From the cradle Victoria and Albert were destined for each other. Albert, as the younger son of a minor German duke, was acutely aware of what marriage to the Queen of England would mean in terms of his personal ambitions. Victoria wrestled with her desire for independence—until she saw Albert at Windsor in 1839. Then Queen Victoria fell in love.
Together they forged the Victorian Age—the impetuous Queen and her indomitable consort. Through the stormy first years, Victoria was in almost perpetual revolt against any encroachment on her powers of state and against the continual pregnancies she had to endure. Albert, who battled for supremacy in the relationship, was forced to take stock of his wife's nature, the clinging femininity that disguised a will of iron and a searing streak of vengefulness.
Gradually consessions were made, and as the Prince became instrumental to the management of the monarcy, the Queen blissfully settled into family life.
These were significant years, when British history was shaped by statesmen such as Sir Robert Peel and Lord Palmerston, and by such events as the Crimean War and the Indian revolt. On more than one occasion the Queen narrowly escaped assassination.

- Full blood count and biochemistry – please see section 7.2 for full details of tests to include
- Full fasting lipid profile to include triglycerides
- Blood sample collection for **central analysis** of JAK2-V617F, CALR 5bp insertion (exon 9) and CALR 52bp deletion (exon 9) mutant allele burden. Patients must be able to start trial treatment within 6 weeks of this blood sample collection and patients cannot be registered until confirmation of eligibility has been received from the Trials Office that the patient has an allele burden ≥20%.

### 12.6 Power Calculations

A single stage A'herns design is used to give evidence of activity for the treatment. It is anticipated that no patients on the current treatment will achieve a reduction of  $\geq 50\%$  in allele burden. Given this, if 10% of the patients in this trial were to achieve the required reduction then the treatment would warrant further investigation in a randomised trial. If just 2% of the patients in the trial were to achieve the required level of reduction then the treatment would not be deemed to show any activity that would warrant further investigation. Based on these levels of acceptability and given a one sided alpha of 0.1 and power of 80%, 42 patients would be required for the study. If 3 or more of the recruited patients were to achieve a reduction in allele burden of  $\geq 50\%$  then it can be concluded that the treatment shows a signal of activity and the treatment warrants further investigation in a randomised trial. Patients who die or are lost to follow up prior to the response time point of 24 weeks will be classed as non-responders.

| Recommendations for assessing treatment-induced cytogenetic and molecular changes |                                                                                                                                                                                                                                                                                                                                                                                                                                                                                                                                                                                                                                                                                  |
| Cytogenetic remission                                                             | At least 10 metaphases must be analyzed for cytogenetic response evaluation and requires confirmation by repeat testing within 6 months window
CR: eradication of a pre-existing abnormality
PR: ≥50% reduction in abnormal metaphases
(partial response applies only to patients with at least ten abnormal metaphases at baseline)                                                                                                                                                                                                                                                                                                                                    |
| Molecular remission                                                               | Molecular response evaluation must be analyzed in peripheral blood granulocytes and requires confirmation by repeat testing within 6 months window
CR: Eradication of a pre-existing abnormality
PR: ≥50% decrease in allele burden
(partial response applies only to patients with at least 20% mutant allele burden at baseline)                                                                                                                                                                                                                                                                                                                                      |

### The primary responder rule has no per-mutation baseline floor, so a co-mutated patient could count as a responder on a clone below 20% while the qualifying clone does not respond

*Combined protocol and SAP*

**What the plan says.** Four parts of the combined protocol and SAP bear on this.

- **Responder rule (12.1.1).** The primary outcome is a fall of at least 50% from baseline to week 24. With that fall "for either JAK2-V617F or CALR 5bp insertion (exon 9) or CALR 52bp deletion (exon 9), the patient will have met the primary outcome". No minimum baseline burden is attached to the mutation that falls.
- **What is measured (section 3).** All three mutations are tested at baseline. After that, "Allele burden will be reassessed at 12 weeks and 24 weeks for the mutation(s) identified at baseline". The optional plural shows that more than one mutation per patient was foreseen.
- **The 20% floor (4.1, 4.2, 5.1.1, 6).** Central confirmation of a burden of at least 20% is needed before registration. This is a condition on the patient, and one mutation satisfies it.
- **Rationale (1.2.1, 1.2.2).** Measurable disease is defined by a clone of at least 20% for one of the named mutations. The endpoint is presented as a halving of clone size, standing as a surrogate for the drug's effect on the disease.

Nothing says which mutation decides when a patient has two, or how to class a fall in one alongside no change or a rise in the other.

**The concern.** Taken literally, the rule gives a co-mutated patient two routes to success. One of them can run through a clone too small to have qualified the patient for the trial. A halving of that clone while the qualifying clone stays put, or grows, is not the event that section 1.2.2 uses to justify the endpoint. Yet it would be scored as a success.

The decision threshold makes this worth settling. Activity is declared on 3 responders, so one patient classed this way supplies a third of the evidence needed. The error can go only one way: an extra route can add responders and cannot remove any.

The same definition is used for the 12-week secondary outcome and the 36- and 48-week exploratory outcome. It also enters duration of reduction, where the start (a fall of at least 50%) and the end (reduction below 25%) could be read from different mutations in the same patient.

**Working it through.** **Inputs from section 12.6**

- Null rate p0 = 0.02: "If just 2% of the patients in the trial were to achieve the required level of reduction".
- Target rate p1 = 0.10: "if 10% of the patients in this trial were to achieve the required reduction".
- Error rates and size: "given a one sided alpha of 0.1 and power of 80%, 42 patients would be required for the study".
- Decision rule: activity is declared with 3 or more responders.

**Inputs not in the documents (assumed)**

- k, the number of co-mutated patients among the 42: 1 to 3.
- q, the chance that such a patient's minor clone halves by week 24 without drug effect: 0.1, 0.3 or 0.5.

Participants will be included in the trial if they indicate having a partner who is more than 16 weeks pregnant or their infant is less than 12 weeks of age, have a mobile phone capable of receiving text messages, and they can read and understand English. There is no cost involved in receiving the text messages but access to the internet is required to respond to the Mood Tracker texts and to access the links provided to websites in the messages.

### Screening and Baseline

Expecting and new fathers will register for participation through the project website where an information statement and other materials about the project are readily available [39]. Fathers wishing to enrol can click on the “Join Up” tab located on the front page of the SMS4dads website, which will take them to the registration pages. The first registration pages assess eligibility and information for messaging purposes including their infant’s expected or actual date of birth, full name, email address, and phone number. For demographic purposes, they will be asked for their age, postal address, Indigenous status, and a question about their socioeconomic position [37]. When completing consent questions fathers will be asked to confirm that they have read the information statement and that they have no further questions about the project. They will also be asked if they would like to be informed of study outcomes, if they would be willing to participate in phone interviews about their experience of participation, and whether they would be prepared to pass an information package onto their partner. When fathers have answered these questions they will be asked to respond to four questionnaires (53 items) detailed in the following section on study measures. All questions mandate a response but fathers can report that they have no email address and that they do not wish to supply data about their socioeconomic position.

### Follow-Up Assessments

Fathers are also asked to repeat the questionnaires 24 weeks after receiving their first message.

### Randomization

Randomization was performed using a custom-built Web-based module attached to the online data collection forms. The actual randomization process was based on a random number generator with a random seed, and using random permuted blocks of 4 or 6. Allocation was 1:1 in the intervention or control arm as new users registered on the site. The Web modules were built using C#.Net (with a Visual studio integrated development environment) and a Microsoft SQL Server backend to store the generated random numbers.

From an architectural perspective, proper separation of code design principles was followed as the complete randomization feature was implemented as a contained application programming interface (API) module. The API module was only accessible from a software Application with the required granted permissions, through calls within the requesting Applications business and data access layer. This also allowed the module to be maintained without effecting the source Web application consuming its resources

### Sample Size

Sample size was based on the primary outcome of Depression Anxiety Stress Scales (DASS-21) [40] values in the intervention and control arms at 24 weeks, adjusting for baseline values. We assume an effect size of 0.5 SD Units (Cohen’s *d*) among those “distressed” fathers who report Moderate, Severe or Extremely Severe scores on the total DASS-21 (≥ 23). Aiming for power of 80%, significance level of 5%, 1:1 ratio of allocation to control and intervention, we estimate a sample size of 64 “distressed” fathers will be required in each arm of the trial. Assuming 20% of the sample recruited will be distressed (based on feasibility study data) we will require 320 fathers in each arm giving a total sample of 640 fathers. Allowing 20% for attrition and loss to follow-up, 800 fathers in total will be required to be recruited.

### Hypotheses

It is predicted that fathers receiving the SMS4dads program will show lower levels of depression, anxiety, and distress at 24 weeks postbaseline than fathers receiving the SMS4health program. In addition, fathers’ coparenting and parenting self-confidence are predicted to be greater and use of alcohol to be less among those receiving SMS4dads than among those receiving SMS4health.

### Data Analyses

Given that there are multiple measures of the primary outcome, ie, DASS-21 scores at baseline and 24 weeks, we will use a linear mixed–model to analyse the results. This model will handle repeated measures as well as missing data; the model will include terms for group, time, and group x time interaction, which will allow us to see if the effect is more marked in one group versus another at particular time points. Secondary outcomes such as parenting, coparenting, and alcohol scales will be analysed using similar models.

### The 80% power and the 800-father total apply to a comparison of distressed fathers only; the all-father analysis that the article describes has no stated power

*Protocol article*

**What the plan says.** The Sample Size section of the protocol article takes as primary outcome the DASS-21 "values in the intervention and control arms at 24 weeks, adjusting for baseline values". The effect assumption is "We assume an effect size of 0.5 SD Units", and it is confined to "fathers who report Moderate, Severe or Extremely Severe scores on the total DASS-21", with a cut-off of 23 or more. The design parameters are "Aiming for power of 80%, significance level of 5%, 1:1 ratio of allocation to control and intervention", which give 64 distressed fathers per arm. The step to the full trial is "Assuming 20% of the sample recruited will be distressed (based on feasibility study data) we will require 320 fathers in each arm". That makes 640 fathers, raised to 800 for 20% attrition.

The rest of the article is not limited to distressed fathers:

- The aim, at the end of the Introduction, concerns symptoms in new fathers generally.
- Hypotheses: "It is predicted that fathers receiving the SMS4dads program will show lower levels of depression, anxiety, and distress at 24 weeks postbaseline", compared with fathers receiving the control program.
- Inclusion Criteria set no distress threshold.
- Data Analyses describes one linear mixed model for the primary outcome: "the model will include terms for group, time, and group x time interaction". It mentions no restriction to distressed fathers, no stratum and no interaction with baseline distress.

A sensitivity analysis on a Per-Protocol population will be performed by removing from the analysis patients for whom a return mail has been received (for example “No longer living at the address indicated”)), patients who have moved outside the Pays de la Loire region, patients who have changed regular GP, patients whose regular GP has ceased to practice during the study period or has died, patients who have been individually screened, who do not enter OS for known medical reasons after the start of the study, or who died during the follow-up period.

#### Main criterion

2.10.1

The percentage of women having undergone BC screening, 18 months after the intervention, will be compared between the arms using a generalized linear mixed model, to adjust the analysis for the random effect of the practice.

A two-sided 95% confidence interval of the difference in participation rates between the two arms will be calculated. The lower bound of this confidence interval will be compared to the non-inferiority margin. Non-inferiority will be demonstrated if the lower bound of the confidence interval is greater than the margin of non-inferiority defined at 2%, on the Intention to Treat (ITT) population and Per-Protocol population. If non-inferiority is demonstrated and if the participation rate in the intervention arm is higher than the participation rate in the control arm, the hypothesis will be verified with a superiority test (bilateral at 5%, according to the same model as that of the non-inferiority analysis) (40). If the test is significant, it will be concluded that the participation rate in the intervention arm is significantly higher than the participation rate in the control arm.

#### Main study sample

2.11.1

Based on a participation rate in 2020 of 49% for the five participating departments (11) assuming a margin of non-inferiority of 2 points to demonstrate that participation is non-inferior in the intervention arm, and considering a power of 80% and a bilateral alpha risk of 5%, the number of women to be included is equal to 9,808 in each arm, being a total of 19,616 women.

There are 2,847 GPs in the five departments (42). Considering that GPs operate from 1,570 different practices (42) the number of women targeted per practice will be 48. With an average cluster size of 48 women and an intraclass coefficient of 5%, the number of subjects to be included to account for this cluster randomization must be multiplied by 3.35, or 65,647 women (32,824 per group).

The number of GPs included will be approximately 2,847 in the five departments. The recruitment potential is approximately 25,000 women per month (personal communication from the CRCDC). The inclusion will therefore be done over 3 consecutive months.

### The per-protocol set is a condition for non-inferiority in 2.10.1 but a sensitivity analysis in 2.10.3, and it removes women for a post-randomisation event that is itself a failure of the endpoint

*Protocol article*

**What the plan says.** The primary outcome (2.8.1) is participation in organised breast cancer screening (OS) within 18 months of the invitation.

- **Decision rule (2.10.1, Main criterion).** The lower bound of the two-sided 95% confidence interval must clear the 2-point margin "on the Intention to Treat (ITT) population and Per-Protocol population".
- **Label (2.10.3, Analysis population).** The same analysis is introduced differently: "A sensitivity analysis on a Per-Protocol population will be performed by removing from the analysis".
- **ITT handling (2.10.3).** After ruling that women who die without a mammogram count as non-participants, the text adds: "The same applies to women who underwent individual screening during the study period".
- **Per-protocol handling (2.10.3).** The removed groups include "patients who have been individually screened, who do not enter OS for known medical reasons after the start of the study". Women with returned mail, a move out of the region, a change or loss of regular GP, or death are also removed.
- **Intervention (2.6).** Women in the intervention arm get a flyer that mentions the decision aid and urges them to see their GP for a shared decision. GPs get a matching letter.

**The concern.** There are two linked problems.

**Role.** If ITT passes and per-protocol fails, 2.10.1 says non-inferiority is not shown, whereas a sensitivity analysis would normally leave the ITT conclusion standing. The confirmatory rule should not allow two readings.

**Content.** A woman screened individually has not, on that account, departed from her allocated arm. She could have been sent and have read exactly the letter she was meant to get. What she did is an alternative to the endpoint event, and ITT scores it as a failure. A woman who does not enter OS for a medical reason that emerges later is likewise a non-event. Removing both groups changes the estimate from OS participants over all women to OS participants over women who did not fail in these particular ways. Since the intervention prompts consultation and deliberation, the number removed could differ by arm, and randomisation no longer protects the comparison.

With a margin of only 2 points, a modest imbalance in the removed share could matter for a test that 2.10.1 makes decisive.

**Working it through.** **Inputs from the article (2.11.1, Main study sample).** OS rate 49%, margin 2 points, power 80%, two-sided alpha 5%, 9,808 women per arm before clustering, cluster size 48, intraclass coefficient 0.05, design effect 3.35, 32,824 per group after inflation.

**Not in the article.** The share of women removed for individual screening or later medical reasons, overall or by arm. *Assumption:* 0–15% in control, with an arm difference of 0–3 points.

Yet her life increasingly was dominated by her husband and family. There was naughty Bertie, brilliant Vicky, placid Alice, frail Leopold, along with five other children of the royal marriage. For Victoria, no diplomatic crisis or domestic scandal could overshadow her love for a single man—Albert, the Queen's Husband.
Jean Plaidy's novel zestfully portrays the private lives and public deeds of Victoria and Albert in a royal tale of romance destined to captivate its readers.